Free and fair elections or US vital interests?

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IN February 1996, The Heritage Foundation founder and former President, Edwin Feulner, wrote an essay titled, ‘What are America’s vital interests’ where he made a case for the US to push for its way in the community of nations as this was key for US’ survival.
He defined vital interests as developments that could concretely affect the security or economic future of America and its citizens.
He went on to admonish the American liberals for believing it was immoral for the US to have vital global interests because good or bad, these interests were pillars that ensured the US remained a global power.
Feulner gave out that the US vital interests were as follows:
“VITAL INTEREST #1: Safeguard US national security.
This means, above all, to protect America’s territory, borders and airspace – the biggest threat to the US remains long-range missiles armed with nuclear weapons.
Our response to this threat should include an anti-missile defense and a broad non-proliferation policy.
VITAL INTEREST #2: Prevent a major power threat to Europe, East Asia or the Persian Gulf.
Here threats include expansionist activities by Russia against her neighbours, an expansionist Iraq or Iran, or a nuclear-armed North Korea.
And we should not focus simply on immediate threats.
Today radical nationalism, Islamic fundamentalism, and although not as threatening as its original version neocommunism exist in places where the US has vital interests.
A word about China: The rulers in Beijing must learn that it is in the national interest of the US to stay a permanent Pacific power.
This means that we will not tolerate any forcible activity from mainland China against Taiwan.
Taiwan is much more than our 7th largest trading partner.
She has also become the model for a vigorous, democratic free-market society in Asia.
We will not tolerate an invasion, blockade or aggressive activity by mainland China against Taiwan.
VITAL INTEREST #3: Maintain access to foreign trade.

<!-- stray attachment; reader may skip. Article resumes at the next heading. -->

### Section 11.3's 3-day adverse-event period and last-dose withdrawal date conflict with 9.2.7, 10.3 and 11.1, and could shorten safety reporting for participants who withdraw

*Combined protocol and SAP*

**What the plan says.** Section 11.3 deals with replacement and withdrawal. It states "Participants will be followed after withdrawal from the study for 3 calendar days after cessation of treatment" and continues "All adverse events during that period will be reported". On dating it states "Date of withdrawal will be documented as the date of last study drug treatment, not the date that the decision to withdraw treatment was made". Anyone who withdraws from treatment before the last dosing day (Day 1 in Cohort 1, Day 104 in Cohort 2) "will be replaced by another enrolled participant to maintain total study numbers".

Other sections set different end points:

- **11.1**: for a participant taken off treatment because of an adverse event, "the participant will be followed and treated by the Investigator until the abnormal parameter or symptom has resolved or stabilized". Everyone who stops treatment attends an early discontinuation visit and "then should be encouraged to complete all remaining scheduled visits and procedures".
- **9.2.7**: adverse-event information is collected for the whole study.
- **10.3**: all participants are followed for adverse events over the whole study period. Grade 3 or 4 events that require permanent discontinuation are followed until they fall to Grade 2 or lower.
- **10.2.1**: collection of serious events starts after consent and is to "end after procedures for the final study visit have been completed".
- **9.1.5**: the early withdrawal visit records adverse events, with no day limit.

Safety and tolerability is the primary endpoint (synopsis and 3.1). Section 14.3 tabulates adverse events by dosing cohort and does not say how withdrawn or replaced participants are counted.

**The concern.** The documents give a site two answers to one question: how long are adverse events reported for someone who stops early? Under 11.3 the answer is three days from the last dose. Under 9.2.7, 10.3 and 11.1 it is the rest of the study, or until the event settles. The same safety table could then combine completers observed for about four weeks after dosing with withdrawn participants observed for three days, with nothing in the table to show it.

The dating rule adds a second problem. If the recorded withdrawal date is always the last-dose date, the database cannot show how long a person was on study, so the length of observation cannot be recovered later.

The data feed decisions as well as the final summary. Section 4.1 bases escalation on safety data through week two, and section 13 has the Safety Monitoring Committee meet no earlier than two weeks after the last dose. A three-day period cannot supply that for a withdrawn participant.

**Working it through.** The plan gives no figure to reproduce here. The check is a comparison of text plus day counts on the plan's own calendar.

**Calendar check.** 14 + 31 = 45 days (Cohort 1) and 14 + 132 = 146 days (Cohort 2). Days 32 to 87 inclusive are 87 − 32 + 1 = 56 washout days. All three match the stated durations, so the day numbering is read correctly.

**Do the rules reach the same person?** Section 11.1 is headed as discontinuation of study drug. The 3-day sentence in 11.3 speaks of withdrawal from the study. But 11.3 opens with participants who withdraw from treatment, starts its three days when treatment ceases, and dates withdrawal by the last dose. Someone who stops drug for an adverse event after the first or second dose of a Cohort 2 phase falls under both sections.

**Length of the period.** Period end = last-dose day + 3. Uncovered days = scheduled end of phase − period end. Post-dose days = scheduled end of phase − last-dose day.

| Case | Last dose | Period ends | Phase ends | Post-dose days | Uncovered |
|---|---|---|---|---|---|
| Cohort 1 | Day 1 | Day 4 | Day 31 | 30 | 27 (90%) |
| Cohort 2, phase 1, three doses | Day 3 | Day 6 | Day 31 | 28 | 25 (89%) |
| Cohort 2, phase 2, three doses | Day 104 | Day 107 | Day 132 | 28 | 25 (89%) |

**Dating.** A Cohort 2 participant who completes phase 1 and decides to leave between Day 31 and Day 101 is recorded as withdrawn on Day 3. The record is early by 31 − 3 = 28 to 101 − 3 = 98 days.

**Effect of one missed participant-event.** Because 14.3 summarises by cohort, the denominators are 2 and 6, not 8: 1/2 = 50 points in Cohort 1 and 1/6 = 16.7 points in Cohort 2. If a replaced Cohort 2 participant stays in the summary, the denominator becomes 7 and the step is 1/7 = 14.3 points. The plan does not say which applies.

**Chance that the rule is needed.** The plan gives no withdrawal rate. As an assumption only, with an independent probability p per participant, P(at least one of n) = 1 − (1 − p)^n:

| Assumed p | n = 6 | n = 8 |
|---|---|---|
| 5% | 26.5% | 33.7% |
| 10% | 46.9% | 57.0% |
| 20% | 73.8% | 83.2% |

The greatest danger here comes not from outside US borders but from inside, from those who fear America cannot compete.
They favour the low-paying textile jobs of the past over the higher paying technology jobs of tomorrow.
They are blind to the regenerative power of the free market, which they believe in devoutly for the domestic economy but not for the world economy.
VITAL INTEREST #4: Protect Americans against threats to their lives and well-being.
The US has an obligation whenever possible to protect American citizens from terrorist activity and other international criminal activity.
VITAL INTEREST #5: Maintain access to resources.
The American economy depends on foreign oil, which now accounts for more than 50 percent of America’s oil consumption and is expected to provide an increasing share of future oil consumption.
A threat to our oil supply is a threat to our national interest. Tour the oil fields of Kuwait, as I did three months ago and you will see first-hand why we must maintain our access to vital natural resources.”
Fast-forward to April 2018, foreignpolicy.com published an article penned by a senior fellow at the Council of Foreign Relations, Ambassador Robert Blackwill titled, ‘Defending Vital US Interests: Policy Prescriptions for Trump’.
The first sentence in that article reads: “Here’s what the Trump administration should do to keep the country safe and prosperous.”
Ambassador Blackwill argues the US needs policies that defend its vital national interests, defined as conditions strictly necessary to safeguard and enhance the country’s survival as a free and secure nation.
He says these policies should:
– Prevent and deter the use, and reduce the threat, of nuclear and biological weapons, catastrophic terrorist attacks and cyberattacks against the US or its military forces abroad.
– Prevent the slow global spread of nuclear weapons, secure nuclear weapons and materials and reduce further proliferation of intermediate and long-range delivery systems for nuclear weapons.
– Maintain a regional and global balance of power that promotes peace and stability through domestic American robustness, US international primacy and strengthening and defending US alliance systems, including the alliance with Israel.
– Prevent the emergence of hostile major powers or failed states on US borders.
– Ensure the viability and stability of major global systems; trade, financial markets, supplies of energy and climate.